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But that is not what the lawsuit is about. Oracle alleges that Google copied their API and as such must pay them royalties based on all the revenue they generated using Android. Which is bullshit because Android's APIs are based on (now defunct) Project Harmony which was going to be an open source alternative to Java APIs.
It's more complex than that. Google has shifted their claims to suit the changing nature of the litigation.

During the initial Oracle vs Google hearing, Google claimed they used Apache Harmony to ensure compatibility with Java SE but changed their claim to "commercial reasons" during the second appeal hearing.

Additionally, while APIs cannot and should not be considered copyrightable, alternative implementations shouldn't claim to use the original names if those names are trademarked.

Indeed, a lot of programs re-implement existing APIs - both open and proprietary (Airsonic for subsonic, bitwarden_rs for bitwarden) - however I think Oracle should sue for trademark infringement and get Google to stop using the phrase Java, because their work is not inter-compatible.

Also the judgement is not explicitly stating that APIs are not copyrightable. Instead, it says that if an API is used by another work and it meets the standard (as set by Google) for fair use, evaluating the copyright of APIs is completely unnecessary. So it renders the copyright meaningless without stating as much.

In any case with openJDK being the default version of the Java standard over the past half decade or so, all copyright discussions are moot.

Also, I think the judgement is mistaken, because under US copyright law the copying of an API or reverse engineering of software is intended to allow interoperability. By allowing this partial implementation to meet fair use, the judges are saying that interoperability is no longer necessary.

Oh, and Google now uses openJDK.
 
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Desmond David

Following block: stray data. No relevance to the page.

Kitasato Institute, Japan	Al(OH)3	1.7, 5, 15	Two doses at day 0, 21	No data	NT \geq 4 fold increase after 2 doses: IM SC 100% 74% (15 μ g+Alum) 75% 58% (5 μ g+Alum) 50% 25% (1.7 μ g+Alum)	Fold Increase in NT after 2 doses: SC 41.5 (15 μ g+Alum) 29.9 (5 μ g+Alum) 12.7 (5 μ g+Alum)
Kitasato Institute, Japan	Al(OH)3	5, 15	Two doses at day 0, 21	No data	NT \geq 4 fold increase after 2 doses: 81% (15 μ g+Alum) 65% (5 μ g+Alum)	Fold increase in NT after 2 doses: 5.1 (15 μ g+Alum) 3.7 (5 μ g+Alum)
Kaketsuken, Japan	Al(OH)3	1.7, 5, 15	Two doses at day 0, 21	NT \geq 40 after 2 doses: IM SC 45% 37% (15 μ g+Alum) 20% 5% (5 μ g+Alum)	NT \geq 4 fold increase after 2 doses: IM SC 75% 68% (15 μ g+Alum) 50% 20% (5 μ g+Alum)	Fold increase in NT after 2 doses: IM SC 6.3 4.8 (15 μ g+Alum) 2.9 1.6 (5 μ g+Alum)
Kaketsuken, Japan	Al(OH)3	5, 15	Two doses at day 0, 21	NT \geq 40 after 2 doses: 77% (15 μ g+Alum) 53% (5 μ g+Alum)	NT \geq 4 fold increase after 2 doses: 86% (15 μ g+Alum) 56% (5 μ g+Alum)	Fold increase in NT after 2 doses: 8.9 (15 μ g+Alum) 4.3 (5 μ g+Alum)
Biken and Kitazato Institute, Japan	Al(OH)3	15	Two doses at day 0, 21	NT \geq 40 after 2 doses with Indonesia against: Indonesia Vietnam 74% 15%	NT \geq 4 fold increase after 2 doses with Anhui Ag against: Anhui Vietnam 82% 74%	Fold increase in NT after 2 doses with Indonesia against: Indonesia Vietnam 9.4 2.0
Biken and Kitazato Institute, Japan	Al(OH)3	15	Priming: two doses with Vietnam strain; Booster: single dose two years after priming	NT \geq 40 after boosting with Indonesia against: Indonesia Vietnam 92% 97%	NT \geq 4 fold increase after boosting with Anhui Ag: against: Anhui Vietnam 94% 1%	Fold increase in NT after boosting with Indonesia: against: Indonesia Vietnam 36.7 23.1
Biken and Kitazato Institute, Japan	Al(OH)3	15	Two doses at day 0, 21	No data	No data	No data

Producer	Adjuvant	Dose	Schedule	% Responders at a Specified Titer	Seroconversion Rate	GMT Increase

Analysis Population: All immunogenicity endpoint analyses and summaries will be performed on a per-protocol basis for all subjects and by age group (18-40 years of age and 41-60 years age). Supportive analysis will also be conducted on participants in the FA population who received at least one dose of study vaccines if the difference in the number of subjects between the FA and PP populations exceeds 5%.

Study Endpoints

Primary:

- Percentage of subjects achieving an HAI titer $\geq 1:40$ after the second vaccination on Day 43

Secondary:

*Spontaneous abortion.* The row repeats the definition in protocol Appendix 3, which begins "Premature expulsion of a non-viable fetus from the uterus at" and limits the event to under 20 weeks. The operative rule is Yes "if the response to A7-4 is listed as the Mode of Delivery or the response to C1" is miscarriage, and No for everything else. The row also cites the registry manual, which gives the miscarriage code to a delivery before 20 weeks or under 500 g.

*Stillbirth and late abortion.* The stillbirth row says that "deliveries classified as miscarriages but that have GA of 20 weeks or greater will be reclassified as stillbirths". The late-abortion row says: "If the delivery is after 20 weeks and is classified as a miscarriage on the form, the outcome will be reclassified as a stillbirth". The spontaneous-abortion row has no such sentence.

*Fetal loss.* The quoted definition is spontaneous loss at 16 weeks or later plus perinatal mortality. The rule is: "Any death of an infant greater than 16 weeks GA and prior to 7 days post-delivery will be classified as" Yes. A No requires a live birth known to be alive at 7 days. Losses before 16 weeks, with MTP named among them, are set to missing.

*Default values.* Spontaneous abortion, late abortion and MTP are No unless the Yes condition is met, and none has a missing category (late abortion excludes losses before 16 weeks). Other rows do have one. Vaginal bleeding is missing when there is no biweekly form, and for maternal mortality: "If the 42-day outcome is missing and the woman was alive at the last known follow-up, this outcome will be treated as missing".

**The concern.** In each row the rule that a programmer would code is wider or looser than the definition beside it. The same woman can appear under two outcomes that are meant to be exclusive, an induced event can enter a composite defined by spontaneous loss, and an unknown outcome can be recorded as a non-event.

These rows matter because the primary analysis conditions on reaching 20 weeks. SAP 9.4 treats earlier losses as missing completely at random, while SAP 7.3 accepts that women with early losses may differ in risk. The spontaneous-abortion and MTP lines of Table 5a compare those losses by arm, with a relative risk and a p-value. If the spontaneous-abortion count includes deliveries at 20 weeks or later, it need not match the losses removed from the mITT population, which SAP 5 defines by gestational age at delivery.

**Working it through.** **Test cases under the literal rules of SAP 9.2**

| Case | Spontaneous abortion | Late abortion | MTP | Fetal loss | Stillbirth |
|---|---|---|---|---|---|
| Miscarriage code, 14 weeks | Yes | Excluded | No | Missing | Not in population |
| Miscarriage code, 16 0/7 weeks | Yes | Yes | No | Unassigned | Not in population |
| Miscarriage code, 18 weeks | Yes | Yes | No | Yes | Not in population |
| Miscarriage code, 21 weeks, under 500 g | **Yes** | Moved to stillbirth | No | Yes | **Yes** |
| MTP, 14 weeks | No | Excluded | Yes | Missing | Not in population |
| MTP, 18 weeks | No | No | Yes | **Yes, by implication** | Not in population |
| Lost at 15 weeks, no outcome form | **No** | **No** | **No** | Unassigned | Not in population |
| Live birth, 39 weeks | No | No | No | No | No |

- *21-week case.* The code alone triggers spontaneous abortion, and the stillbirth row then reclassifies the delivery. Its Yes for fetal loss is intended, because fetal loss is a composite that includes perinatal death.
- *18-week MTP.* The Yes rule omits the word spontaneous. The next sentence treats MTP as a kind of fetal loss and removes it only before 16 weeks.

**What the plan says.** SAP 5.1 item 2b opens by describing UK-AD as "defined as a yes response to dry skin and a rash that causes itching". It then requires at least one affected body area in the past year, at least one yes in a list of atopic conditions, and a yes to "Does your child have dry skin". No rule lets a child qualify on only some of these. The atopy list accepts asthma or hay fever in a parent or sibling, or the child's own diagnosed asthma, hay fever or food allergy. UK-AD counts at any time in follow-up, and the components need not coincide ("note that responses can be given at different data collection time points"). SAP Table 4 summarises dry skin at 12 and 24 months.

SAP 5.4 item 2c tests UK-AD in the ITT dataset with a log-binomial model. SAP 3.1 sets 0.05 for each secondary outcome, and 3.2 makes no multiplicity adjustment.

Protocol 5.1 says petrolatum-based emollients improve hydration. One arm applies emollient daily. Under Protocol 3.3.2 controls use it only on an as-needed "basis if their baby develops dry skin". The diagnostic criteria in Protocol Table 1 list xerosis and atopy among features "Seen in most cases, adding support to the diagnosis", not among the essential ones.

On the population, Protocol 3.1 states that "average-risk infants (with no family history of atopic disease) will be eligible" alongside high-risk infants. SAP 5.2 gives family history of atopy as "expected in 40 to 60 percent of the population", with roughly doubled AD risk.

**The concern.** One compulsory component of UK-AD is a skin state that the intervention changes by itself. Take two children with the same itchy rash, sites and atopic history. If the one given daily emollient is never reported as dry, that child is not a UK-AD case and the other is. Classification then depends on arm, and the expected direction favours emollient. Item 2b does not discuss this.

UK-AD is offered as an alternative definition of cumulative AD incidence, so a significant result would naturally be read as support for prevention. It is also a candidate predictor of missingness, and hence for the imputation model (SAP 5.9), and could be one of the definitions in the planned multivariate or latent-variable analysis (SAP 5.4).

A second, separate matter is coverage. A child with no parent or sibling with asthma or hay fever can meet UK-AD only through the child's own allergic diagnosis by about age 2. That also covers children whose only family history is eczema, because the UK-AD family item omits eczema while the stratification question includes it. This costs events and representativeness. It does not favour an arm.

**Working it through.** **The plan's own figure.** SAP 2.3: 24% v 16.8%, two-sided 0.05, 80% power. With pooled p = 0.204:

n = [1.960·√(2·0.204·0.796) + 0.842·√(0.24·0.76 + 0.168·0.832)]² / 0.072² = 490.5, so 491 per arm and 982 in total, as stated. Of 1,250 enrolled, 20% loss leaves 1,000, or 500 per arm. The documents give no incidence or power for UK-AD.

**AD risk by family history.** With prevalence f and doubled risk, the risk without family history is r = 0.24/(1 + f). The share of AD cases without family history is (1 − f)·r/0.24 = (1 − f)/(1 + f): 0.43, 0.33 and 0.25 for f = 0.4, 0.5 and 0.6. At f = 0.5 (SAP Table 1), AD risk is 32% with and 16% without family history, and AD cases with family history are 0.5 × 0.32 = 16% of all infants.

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What will you call the Java language if not Java? Even if it's a partial implementation of the Java API, it's still the Java language. Also, how do you trademark "NullPointerException"?
Also the judgement is not explicitly stating that APIs are not copyrightable. Instead, it says that if an API is used by another work and it meets the standard (as set by Google) for fair use, evaluating the copyright of APIs is completely unnecessary. So it renders the copyright meaningless without stating as much.
That was ruled in a lower court that APIs are copyrightable. Which is why Google appealed to the supreme court for fair use.

Google has a good case for fair use though. OpenJDK code can be observed by anyone and anybody can adapt the API.

Oh, and Google now uses openJDK.
Yeah, since Android N. But I think Google will slowly shift to Kotlin and leave Java altogether. Kotlin can already compile to native code and once we get a Kotlin-native compiler for Android then there is little reason to use Java.
 

Extreme Gamer

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What will you call the Java language if not Java? Even if it's a partial implementation of the Java API, it's still the Java language. Also, how do you trademark "NullPointerException"?

That was ruled in a lower court that APIs are copyrightable. Which is why Google appealed to the supreme court for fair use.

Google has a good case for fair use though. OpenJDK code can be observed by anyone and anybody can adapt the API.


Yeah, since Android N. But I think Google will slowly shift to Kotlin and leave Java altogether. Kotlin can already compile to native code and once we get a Kotlin-native compiler for Android then there is little reason to use Java.
The trademark would apply to the term Java.

The US Supreme Court has not found against the lower court decision which says that APIs are not copyrightable. Instead they have said that Google's use constitutes fair use so the protections of copyright do not apply. However I think they are mistaken, because fair use is only given for software and systems interoperability. Google has failed to demonstrate that their use of the API is to enable interoperability.

So far, Google uses Java byte code which is then converted to proprietary machine code. Even if they migrate to Kotlin they will likely leave the underlying mechanisms the same.
 
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Desmond David

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So far, Google uses Java byte code which is then converted to proprietary machine code.
I don't see what this has to do with anything.

Even if they migrate to Kotlin they will likely leave the underlying mechanisms the same.
The difference will be that rather than compiling java bytecode to dex files, Kotliln-native can compile directly to dex files or into native code.